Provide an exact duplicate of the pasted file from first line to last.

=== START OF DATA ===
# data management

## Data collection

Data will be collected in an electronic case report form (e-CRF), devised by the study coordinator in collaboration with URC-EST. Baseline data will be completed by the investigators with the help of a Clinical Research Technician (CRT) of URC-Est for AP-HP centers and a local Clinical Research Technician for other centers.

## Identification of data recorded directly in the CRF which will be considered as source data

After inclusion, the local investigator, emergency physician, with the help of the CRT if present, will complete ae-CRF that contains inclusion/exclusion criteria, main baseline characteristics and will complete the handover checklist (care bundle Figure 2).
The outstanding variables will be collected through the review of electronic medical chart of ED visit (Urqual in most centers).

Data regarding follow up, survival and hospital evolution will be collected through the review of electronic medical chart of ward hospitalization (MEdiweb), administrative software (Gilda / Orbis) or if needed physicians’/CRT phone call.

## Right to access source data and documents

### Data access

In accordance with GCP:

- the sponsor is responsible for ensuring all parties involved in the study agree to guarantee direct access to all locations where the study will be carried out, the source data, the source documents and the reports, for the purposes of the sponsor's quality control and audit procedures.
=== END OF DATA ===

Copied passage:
# data management

## Data collection

Data will be collected in an electronic case report form (e-CRF), devised by the study coordinator in collaboration with URC-EST. Baseline data will be completed by the investigators with the help of a Clinical Research Technician (CRT) of URC-Est for AP-HP centers and a local Clinical Research Technician for other centers.

## Identification of data recorded directly in the CRF which will be considered as source data

After inclusion, the local investigator, emergency physician, with the help of the CRT if present, will complete ae-CRF that contains inclusion/exclusion criteria, main baseline characteristics and will complete the handover checklist (care bundle Figure 2).
The outstanding variables will be collected through the review of electronic medical chart of ED visit (Urqual in most centers).

Data regarding follow up, survival and hospital evolution will be collected through the review of electronic medical chart of ward hospitalization (MEdiweb), administrative software (Gilda / Orbis) or if needed physicians’/CRT phone call.

## Right to access source data and documents

### Data access

In accordance with GCP:

- the sponsor is responsible for ensuring all parties involved in the study agree to guarantee direct access to all locations where the study will be carried out, the source data, the source documents and the reports, for the purposes of the sponsor's quality control and audit procedures.